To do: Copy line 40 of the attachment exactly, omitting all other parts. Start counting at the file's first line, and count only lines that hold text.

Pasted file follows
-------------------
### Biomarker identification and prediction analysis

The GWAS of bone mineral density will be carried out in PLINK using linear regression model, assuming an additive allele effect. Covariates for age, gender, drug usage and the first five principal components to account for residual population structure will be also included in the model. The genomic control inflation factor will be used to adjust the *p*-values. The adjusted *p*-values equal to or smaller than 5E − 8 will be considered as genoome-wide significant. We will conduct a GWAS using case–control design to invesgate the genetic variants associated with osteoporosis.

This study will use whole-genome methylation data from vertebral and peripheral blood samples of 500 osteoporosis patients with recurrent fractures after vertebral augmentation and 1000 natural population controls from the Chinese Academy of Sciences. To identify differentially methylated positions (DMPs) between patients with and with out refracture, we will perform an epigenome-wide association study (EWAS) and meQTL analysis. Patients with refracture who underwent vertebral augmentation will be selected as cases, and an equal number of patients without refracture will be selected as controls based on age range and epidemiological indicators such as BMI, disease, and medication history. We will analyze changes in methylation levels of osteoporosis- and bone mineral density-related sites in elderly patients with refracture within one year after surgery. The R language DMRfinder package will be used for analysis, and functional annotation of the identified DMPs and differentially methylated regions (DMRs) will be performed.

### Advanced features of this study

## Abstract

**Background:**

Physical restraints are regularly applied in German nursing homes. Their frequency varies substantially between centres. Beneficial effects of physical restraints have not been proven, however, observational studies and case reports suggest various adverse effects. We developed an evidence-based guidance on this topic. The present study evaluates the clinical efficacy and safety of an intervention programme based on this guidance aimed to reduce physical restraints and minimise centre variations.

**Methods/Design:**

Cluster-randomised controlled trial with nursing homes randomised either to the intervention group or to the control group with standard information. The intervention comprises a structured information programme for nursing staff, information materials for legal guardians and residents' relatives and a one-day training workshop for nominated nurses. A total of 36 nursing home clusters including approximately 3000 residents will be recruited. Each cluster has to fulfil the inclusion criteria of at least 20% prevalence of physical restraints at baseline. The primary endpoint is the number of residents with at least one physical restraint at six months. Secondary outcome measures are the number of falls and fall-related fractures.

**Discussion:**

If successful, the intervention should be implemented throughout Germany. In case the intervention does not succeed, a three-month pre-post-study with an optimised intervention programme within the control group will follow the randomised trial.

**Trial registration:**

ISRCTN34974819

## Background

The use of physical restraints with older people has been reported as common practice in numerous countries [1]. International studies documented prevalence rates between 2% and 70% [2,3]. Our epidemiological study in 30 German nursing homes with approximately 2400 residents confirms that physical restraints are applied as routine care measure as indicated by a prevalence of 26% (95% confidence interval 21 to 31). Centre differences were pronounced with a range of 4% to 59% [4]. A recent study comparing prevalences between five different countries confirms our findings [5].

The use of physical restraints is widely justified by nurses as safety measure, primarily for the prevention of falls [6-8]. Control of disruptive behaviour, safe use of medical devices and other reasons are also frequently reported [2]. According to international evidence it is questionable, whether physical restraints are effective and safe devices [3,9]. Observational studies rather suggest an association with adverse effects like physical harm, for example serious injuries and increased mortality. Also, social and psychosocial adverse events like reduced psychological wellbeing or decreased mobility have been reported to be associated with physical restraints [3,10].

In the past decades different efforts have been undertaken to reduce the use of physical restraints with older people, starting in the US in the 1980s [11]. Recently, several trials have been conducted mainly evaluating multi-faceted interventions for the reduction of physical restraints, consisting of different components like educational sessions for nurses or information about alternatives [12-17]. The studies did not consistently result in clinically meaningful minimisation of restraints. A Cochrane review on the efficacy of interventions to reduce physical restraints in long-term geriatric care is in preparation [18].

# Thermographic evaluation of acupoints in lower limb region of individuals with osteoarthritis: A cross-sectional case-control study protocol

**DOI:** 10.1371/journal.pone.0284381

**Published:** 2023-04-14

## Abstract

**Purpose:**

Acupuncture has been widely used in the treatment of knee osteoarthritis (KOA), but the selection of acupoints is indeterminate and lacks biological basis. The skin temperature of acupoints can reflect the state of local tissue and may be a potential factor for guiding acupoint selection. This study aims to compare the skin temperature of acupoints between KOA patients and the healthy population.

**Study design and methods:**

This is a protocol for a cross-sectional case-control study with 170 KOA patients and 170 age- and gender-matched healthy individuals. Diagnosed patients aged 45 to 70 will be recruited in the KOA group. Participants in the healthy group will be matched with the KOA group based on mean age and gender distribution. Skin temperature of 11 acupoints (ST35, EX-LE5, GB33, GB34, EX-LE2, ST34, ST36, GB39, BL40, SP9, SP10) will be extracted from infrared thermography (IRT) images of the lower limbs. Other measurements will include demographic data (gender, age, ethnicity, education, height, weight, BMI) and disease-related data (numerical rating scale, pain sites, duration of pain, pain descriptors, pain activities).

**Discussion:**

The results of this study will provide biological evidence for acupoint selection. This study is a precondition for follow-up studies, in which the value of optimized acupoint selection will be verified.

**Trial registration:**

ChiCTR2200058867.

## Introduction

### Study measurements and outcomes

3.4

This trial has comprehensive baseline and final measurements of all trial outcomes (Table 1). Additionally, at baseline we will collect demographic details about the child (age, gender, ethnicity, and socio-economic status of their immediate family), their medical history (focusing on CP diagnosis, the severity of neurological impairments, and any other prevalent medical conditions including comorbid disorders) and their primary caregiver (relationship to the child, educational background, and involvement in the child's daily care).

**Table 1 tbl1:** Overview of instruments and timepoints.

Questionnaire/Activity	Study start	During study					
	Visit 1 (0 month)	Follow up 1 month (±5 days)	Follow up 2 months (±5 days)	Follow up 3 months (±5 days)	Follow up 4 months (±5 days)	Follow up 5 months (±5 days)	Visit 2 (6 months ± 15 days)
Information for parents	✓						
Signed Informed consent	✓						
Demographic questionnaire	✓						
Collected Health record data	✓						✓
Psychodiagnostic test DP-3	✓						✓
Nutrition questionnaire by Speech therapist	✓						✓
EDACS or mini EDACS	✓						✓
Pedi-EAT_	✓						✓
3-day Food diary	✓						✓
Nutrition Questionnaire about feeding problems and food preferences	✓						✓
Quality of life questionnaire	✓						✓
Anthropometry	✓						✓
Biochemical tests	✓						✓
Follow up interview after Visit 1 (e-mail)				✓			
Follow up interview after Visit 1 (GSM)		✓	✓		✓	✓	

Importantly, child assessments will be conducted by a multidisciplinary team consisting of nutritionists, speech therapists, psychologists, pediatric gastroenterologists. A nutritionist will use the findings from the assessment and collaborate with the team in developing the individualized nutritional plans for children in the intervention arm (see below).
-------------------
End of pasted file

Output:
Collected Health record data	✓						✓